The last president to drive on open roads was Lyndon Baines Johnson (D-Texas) in the mid-1960s. However, former President George W. Bush (R-Texas) can drive his pickup truck, but only on his ranch.

4. You cannot buy your own tech

The president cannot purchase a TV, computer, smartphone, or other gadget. Instead, the Secret Service (and presumably the National Security Agency) must approve all the president’s and ex-presidents’ tech .

person using a smartphone
Photo by cottonbro on

However, former President Donald J. Trump (R-Florida) allegedly ignored this rule and bought his own phones. Predictably, spies hacked Trump’s phones.

5. You Won’t have a life after leaving the White House

Of the 37 ex-presidents in American history, only two, John Quincy Adams (R-Massachusetts) and William Howard Taft (R-Ohio), had successful careers after the White House.

Adams, a pillar of the establishment as president, became a US Representative and a controversial antislavery gadfly. Notably, Adams was a thorn in the slave power’s side power and a critic of presidents such as Andrew Jackson (D-Tennessee). Interestingly, Adams died on the floor of the US House of Representatives. Taft became a law professor at Yale and Chief Justice of the United States Supreme Court from 1921 to 1930.

Grover Cleveland

Every other ex-president quickly faded into obscurity. Even such famous ex-presidents such as Andrew Jackson (D-Tennessee), and Thomas Jefferson (R-Virginia), did little after leaving the White House. Today, former President Bill Clinton (D-Arkansas) gives speeches for money while George W. Bush (R-Texas) spends his time painting.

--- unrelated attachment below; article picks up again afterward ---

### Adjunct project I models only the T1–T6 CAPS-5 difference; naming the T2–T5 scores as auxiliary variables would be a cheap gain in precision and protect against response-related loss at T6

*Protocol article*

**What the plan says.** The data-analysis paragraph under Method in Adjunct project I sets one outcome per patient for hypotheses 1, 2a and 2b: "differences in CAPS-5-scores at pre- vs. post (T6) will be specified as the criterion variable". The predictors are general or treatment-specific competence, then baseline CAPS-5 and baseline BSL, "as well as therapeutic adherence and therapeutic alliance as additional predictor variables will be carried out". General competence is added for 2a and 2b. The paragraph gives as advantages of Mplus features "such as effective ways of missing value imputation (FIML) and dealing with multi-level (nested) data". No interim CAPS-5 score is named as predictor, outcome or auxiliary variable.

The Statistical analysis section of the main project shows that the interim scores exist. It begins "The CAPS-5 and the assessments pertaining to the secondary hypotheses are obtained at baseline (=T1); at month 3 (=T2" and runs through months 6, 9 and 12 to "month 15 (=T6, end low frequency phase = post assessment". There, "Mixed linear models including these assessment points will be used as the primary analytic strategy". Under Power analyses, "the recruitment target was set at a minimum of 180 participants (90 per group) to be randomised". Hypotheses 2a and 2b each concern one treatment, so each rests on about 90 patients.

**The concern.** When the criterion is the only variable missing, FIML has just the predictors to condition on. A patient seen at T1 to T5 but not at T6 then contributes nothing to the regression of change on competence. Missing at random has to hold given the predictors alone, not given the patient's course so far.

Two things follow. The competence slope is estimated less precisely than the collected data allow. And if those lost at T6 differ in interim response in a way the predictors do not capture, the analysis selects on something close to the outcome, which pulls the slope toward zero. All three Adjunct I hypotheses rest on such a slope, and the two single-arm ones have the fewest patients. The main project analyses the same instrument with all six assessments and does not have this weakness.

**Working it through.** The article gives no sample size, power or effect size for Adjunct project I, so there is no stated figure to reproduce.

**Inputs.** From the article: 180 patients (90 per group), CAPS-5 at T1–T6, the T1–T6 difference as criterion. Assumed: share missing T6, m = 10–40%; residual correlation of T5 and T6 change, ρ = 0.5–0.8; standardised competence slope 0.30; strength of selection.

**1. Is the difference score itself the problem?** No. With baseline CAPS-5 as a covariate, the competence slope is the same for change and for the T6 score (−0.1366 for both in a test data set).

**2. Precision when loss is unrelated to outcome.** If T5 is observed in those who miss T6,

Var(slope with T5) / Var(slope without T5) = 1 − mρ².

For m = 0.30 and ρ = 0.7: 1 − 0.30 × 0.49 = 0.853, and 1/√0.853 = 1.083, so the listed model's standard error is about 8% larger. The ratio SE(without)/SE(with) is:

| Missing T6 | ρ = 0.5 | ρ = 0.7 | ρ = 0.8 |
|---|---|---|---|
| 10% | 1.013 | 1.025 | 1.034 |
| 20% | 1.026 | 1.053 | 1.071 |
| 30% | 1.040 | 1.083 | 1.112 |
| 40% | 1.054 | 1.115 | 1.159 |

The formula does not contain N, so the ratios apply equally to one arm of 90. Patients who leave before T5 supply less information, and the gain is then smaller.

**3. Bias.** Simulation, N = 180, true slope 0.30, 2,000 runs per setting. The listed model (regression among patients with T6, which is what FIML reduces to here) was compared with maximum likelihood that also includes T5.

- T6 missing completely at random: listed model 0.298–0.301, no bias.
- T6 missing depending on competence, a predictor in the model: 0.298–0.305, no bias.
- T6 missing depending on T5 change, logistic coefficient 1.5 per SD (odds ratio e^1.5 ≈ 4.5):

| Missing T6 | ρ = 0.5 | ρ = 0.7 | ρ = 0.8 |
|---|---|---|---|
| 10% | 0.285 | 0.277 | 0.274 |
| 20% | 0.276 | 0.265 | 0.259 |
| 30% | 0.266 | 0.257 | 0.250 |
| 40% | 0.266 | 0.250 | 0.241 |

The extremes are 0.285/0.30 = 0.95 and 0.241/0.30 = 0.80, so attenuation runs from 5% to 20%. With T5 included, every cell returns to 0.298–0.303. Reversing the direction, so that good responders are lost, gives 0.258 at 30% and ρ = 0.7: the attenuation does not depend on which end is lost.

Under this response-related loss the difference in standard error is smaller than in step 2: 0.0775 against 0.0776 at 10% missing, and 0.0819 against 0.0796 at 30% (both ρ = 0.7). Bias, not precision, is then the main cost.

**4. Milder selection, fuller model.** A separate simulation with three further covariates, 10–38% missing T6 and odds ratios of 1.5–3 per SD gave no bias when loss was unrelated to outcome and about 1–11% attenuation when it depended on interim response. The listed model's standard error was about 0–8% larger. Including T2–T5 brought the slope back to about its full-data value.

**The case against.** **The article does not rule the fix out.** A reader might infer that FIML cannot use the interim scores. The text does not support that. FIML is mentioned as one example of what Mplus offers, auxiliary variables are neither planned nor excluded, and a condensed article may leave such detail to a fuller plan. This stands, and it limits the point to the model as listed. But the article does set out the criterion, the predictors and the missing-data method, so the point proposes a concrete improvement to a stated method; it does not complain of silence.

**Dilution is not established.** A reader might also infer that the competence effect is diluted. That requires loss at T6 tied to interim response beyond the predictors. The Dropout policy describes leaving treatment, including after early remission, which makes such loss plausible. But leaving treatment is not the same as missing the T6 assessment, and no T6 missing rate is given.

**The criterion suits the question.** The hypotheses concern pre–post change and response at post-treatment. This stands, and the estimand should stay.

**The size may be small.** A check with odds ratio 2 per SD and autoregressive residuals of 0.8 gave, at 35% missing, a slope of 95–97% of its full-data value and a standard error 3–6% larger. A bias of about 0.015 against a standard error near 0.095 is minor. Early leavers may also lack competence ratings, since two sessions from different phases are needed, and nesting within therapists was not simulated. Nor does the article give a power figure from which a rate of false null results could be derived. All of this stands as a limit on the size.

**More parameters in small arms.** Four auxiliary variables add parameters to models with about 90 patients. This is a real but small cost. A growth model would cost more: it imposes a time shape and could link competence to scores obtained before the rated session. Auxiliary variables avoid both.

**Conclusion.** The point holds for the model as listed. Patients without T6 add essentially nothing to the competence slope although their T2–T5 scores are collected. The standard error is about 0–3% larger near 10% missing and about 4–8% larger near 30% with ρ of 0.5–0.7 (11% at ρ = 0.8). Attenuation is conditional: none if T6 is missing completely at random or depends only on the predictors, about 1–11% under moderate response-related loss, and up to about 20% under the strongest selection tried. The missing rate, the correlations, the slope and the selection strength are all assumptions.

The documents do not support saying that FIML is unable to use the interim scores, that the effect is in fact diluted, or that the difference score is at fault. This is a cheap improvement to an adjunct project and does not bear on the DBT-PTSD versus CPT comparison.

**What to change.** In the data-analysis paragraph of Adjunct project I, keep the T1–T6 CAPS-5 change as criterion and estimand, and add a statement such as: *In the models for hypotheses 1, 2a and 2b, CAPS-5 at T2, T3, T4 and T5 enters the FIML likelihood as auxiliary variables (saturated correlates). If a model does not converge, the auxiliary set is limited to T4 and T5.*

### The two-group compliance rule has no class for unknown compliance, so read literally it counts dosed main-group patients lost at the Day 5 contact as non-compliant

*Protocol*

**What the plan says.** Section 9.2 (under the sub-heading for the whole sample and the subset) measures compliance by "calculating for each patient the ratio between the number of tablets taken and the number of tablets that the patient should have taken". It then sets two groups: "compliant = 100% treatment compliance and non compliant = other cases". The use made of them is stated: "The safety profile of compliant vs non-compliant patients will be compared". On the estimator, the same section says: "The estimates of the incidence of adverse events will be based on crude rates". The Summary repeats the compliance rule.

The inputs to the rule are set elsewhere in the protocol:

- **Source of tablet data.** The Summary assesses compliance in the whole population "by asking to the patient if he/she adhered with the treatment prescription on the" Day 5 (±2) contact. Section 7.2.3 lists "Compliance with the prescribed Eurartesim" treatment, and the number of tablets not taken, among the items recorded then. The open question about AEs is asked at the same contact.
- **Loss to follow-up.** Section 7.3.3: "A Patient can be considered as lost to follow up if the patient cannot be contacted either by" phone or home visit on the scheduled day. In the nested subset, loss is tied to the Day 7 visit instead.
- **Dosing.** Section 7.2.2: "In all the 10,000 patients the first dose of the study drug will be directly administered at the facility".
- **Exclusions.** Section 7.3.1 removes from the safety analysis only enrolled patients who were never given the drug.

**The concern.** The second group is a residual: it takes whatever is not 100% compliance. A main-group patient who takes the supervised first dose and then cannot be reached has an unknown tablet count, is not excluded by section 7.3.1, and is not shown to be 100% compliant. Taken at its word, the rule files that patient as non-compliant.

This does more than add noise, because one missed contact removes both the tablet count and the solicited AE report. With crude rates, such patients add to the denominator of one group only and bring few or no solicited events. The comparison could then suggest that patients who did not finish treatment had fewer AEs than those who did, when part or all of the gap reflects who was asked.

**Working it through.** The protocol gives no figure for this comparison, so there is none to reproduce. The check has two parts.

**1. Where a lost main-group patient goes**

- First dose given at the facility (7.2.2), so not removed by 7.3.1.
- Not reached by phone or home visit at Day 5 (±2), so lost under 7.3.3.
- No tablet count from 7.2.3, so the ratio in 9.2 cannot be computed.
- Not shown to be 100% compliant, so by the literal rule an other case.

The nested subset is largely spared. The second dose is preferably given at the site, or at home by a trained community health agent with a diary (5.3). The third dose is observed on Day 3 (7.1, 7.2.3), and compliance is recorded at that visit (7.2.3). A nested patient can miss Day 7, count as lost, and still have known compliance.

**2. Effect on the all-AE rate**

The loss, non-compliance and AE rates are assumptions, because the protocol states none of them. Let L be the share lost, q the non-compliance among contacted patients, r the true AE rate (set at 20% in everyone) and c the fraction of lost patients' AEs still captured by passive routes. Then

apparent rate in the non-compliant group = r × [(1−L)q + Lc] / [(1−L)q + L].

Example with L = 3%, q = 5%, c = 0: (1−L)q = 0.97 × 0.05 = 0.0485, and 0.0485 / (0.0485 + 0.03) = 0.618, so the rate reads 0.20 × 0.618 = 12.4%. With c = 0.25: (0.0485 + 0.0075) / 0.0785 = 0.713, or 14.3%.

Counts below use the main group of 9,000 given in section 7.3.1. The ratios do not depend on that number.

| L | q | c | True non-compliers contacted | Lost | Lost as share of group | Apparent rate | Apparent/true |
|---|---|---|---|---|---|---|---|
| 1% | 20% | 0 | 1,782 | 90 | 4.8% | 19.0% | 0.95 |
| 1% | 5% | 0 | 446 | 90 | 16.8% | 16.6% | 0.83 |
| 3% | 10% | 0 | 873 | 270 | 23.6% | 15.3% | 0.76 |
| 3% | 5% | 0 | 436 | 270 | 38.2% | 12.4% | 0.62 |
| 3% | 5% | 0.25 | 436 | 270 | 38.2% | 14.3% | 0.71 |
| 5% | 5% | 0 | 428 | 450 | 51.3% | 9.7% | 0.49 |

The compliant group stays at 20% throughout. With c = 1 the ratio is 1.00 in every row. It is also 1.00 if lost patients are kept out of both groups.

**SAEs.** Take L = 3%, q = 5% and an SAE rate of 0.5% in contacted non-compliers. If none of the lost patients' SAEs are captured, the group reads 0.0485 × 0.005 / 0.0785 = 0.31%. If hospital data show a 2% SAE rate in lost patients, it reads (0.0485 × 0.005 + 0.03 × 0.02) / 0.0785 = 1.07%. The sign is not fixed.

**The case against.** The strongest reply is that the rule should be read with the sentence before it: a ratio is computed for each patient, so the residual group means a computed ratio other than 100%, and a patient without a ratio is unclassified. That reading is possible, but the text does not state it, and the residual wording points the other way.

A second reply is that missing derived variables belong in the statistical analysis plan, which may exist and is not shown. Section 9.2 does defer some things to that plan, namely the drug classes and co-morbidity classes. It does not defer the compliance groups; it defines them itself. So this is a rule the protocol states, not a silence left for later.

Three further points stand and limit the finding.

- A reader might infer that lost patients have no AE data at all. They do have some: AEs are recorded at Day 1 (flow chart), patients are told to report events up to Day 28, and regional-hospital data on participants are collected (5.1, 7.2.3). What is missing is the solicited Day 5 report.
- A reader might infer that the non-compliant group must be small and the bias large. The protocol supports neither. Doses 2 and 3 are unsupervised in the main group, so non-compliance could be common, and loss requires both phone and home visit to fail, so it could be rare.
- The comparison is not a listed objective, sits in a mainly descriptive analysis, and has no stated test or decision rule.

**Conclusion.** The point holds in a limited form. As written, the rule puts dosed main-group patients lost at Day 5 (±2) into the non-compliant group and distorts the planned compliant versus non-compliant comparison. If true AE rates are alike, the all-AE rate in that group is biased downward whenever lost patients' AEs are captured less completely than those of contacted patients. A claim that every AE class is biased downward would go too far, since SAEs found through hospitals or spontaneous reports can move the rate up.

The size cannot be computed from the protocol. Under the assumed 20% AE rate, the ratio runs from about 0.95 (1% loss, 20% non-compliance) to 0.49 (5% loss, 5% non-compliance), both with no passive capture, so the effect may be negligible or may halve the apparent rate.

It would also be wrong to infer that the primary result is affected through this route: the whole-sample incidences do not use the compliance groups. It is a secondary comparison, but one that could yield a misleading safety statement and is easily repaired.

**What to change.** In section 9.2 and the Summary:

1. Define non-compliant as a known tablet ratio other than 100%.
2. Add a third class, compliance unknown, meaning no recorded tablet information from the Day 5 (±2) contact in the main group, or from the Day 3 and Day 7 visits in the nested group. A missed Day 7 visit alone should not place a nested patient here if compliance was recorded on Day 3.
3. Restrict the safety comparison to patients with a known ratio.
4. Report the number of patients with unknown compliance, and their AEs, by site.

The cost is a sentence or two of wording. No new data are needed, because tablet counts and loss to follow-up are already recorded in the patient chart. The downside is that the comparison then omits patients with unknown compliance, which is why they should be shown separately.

Similarly, only one former President, Grover Cleveland (D-New York) won reelection (in 1892) after losing a presidential race. Note: to Donald J. Trump, Cleveland had a miserable second term. During Cleveland’s second term, the nation suffered depression, economic turmoil, widespread unemployment, riots, strikes, labor unrest, and oh yeah, the federal government ran out of money and had to be bailed out by J.P. Morgan.

Cleveland didn’t seek a third term because most members of his own party, the Democrats, turned against him.

6. They will blame you for many things beyond your control

For example, many Americans blame the president for unbalanced budgets and tax increases. However, the Constitution gives the president power over the budget or taxes.

Instead, Congress, particularly the House of Representatives, sets the budget and tax rates. All the president can do is suggest legislation to Congress, and sign or veto whatever bills Congress sends.

The president also has little control over many policies and regulations that are set by Congress. For example, the President cannot set the minimum wage or increase Social Security payments because Congress controls those numbers.

People also blame presidents for events in foreign countries, the behavior of foreign leaders, and natural disasters. For example, some people blame President Joe Biden (D-Delaware) for the Ukraine War.

Thus, the president has little control over anything but gets blamed for anything.

So yes, the presidency is a prestigious, but it is also a dangerous and miserable job. Hence, I have to wonder why so many people want the position.